ness to help has made us new
friends all over, somewhat like
an extended family ... we have
fun meeting others. We have
satisfaction seeing homeowners
finally realizing their dreams. It
is rewarding."
Nancy Engstom who along
with her husband Bob are from
Whippany, N.J., said being a
part of the team to build Habitat
homes has been a learning
process. "Initially, I couldn't
hammer a nail ... now I can lay
tile and paint. Being apart of the
team gave me the opportunity
to acquire new skills."
Rosemarie McLaughlin
along with her husband Bill of
Old Saybrook, Conn., said this


Habitat house is their 10th
build.
Rosemarie McLaughlin said
as retirees they wanted to use
their retirement in a positive
way by helping others.
"This project is so special to
us, especially when we see the
expressing of gratitude on the
face of those we help ... it is a
wonderfully exhilarating expe-
rience," she said.
A number of the FMA mem-
bers have been involved in the
construction of Habitat homes
for 15 years. Their work con-
sists of 10 six- to seven-hour
workdays, with weekends free.
Many of their members have
prior building experience.
However, each Habitat affiliate
provides an on-site construction


supervisor who is instrumental
in ensuring that plans and local
building codes are followed.
These dedicated team of vol-
unteers not only serve on
Habitat projects in the United
States, but also in Canada as
well. The volunteers who are
not compensated are responsi-
ble for their own personal tools,
work gloves and construction
tools. and work boots. They
also provide their own meals.
The association members are
supportive of Habitat for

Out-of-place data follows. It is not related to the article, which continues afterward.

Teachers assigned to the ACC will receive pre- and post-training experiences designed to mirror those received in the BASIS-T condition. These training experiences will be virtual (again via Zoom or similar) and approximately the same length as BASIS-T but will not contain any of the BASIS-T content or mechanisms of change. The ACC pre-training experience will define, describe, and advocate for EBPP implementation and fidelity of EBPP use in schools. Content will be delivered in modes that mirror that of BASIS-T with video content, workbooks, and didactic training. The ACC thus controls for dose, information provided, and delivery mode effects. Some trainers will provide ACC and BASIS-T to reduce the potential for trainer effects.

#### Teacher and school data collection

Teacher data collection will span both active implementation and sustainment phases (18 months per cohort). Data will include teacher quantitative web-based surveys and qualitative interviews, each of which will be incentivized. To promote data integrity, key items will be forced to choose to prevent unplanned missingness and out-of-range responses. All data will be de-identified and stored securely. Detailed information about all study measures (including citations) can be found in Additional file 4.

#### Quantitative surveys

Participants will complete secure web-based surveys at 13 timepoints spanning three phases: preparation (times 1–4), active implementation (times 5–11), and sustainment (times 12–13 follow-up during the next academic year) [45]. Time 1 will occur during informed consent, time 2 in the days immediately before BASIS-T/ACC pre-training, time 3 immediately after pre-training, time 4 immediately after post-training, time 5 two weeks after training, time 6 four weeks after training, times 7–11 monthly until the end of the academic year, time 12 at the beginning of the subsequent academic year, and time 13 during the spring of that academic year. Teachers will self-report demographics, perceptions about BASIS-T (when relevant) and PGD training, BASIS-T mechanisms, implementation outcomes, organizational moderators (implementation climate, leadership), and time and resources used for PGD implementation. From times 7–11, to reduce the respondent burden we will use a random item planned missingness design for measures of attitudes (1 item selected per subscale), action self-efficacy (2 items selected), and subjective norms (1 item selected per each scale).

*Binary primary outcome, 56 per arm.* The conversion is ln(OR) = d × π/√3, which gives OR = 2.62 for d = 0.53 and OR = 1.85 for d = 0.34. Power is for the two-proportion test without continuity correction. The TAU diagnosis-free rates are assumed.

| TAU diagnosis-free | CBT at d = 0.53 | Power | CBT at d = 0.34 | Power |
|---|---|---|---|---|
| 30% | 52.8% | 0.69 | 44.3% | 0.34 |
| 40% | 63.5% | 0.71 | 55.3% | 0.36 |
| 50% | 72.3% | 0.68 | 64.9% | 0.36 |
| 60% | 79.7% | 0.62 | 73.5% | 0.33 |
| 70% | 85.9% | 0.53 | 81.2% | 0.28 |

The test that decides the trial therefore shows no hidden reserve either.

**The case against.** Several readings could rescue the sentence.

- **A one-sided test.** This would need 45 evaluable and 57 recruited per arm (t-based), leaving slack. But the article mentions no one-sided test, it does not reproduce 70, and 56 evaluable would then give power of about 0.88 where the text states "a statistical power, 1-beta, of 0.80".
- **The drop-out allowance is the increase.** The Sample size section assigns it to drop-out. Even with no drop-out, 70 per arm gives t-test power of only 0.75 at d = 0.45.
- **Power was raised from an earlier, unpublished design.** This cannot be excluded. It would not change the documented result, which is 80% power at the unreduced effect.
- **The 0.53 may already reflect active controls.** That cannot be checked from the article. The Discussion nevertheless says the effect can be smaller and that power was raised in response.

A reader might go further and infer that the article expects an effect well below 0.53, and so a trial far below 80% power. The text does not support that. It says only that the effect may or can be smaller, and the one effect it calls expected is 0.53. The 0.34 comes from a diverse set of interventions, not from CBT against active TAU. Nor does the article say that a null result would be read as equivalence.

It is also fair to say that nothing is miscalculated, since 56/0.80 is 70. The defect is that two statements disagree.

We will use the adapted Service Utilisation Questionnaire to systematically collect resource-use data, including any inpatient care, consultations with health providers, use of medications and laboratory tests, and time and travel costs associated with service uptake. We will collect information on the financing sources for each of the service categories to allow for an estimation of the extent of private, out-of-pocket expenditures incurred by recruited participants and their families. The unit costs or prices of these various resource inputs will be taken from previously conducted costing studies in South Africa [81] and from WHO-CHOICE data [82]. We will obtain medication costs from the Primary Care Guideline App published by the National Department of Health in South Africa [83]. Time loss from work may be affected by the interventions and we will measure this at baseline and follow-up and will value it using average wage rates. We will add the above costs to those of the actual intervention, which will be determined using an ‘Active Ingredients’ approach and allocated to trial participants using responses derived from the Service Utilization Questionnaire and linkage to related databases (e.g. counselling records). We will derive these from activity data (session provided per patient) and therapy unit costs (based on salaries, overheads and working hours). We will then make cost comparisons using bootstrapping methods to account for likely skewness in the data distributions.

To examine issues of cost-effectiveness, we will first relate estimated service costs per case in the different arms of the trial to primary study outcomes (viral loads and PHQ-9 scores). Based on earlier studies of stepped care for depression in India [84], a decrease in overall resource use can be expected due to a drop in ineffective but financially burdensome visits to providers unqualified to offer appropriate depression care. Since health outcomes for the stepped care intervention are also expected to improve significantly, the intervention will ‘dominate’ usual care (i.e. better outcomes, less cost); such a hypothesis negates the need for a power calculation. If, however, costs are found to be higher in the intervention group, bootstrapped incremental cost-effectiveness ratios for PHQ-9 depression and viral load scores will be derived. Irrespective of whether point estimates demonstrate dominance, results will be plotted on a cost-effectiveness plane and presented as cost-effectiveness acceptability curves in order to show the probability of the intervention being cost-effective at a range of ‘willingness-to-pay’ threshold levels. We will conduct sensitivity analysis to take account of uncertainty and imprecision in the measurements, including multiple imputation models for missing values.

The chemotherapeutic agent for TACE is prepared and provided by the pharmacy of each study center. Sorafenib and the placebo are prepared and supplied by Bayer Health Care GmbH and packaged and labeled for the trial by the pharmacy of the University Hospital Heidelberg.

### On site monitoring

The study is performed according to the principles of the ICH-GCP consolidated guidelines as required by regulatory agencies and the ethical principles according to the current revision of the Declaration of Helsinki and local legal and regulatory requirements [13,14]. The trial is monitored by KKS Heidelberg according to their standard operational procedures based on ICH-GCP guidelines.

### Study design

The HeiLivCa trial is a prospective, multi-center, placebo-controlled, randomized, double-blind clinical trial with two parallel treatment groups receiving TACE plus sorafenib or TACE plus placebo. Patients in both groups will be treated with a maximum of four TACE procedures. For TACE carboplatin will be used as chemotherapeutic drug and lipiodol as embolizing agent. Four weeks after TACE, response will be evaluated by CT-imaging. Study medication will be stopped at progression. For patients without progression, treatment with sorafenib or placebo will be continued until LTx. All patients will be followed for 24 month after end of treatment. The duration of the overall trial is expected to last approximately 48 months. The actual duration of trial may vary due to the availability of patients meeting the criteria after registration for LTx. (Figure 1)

Humanity.
To learn more about this
dynamic team of volunteers or
to become a part of their team,
visit their Web sites at
www.fmca-hfh.com.


Courtesy photo
Members of the Family Motorcoach Association work on a Habitat
home in Highlands County.


Robbery suspects plea 'not guilty'


Special to the News-Sun
Just as the "young guns,"
those drivers that are only in
their late teens and early 20's,
dominate the NASCAR races
these days, it is the kids that
dominate the Legends cars as
well.
One looks at Kurt Busch, the
current Nextel champion, and
his teenage brother, Kyle, and
wonders, how did they get to be
so good at such a young age?
The answer is because 6f years
of experience racing in series
- such as the Legends cars.
This weekend's two classes
of racers, Bandoleros and
Legends, will be mainly kids
who have to wait several years
before they will be old enough
to drive to the track. Just
because they are young does
not mean that they aren't good
nor that they do not have years
of experience.
Last year's Rotary Legends
Challenge winner Patrick
Conrad is a perfect example of'
the talent and experience on the
race track today.
Starting in Quarter Midgets,
then Go-Karts, followed by
Legends, he already had 10
years of racing experience


before he was 15 years of age
and the Rotary Legends cham-
pion.
Since winning the Florida
Pro Division Championship last
year, Conrad has moved on to a
Late Model Stock car and has
had an audition in a Roush
Racing Craftsman Truck and he
is only 16 years old.
One of the keys to this suc-